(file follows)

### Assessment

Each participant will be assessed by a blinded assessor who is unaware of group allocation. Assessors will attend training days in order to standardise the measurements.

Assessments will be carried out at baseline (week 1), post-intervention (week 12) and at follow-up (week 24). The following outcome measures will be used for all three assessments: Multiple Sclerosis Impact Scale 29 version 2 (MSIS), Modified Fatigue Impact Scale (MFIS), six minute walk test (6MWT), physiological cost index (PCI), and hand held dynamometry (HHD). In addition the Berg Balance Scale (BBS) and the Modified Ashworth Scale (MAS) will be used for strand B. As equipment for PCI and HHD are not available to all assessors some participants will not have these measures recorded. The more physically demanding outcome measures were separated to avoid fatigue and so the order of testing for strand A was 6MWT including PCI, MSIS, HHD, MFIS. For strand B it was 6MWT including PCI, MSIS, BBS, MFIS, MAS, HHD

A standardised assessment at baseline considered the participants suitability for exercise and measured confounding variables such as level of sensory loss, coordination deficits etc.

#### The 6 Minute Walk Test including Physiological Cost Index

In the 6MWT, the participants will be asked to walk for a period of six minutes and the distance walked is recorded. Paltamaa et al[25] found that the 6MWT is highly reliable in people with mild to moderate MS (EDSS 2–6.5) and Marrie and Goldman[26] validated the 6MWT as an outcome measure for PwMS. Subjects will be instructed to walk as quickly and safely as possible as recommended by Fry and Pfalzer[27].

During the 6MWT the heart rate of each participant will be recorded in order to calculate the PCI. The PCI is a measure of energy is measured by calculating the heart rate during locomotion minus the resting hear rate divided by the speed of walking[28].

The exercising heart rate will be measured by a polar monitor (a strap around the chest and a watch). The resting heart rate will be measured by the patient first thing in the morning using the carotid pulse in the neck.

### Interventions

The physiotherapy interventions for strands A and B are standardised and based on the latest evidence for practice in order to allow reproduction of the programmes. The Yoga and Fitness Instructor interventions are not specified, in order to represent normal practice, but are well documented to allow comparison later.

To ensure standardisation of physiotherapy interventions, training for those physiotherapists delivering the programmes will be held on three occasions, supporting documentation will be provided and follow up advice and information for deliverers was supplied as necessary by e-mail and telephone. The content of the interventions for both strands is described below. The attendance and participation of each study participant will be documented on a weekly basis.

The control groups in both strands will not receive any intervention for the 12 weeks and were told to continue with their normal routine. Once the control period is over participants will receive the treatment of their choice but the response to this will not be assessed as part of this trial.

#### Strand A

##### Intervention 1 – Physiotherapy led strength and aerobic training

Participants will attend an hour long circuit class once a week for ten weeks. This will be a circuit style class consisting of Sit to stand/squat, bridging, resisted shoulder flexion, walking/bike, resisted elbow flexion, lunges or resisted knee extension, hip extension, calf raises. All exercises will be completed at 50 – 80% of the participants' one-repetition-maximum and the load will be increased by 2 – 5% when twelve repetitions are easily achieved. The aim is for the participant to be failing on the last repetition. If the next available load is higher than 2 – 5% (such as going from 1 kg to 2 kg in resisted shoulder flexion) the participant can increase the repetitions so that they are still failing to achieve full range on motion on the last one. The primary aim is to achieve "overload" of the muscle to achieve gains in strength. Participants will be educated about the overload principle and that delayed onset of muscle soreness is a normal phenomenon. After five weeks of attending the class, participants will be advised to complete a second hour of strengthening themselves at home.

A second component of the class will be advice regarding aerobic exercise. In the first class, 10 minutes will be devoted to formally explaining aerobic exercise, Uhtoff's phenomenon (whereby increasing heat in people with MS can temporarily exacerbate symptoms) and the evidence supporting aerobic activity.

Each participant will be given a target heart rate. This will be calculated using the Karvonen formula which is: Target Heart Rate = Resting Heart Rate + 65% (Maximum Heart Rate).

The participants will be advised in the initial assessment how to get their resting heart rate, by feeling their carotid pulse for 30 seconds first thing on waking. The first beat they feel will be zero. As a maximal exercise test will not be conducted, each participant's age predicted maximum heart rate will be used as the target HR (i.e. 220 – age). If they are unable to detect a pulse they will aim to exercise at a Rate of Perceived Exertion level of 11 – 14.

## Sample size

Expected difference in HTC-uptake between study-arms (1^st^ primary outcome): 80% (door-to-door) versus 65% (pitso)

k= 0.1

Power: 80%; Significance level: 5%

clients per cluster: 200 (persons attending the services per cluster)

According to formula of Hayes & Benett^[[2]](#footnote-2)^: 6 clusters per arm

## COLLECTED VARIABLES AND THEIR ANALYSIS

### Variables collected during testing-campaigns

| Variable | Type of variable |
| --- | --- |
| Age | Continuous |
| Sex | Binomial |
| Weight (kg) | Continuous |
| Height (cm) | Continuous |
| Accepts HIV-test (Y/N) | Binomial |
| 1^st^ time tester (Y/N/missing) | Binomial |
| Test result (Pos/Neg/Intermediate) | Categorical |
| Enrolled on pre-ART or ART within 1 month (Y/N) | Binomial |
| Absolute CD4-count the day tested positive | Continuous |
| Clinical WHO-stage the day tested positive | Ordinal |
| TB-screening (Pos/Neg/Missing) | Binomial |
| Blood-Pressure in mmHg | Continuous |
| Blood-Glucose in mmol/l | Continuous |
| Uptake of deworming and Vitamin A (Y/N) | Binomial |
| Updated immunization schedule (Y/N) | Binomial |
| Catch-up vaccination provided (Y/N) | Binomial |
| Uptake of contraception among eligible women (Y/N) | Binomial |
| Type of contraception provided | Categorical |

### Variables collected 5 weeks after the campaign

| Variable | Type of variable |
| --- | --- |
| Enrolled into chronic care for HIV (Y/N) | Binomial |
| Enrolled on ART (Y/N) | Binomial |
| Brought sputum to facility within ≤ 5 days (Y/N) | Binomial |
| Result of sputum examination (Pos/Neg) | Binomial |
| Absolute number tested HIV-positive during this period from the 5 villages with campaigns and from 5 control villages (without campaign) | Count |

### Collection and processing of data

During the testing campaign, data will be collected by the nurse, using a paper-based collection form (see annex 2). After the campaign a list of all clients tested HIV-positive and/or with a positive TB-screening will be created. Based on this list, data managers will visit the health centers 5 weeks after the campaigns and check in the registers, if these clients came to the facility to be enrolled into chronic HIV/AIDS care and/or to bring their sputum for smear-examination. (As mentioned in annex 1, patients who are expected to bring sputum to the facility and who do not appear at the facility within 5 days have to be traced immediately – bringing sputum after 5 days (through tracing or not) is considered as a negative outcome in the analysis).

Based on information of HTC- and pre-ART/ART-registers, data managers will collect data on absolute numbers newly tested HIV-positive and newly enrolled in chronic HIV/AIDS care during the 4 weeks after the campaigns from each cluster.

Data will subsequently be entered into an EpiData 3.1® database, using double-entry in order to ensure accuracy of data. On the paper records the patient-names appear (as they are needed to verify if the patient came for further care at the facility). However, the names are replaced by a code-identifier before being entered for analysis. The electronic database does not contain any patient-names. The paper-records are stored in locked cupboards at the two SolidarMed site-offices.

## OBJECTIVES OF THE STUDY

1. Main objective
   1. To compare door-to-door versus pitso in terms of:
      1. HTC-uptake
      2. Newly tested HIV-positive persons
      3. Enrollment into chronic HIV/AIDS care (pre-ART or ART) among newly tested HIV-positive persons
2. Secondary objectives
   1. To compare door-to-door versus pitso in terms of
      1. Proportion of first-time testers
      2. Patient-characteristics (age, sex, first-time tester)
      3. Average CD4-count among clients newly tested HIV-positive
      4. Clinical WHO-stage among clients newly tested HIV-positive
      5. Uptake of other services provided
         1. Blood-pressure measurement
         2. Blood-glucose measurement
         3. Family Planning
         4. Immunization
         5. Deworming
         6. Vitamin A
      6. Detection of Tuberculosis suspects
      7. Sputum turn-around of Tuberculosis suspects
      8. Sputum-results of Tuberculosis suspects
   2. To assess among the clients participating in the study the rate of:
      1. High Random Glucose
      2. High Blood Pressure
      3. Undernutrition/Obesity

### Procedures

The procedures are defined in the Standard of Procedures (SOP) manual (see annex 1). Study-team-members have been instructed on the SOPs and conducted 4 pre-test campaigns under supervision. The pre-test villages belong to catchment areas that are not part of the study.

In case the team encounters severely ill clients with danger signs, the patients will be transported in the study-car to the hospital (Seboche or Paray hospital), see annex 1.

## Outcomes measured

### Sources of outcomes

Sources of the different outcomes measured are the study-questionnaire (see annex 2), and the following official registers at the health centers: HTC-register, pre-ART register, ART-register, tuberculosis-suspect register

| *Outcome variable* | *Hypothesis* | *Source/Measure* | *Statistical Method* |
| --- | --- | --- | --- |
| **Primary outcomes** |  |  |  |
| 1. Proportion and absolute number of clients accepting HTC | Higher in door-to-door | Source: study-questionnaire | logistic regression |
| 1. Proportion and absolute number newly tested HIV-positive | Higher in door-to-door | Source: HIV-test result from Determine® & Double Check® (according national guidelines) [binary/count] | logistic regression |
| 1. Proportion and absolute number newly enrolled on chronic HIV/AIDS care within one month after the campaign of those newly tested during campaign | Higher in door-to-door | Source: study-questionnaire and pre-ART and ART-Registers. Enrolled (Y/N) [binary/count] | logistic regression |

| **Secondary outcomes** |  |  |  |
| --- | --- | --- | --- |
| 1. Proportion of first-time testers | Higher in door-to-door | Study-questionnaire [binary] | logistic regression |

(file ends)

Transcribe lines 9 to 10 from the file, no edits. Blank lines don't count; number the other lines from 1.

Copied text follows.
### Interventions

The physiotherapy interventions for strands A and B are standardised and based on the latest evidence for practice in order to allow reproduction of the programmes. The Yoga and Fitness Instructor interventions are not specified, in order to represent normal practice, but are well documented to allow comparison later.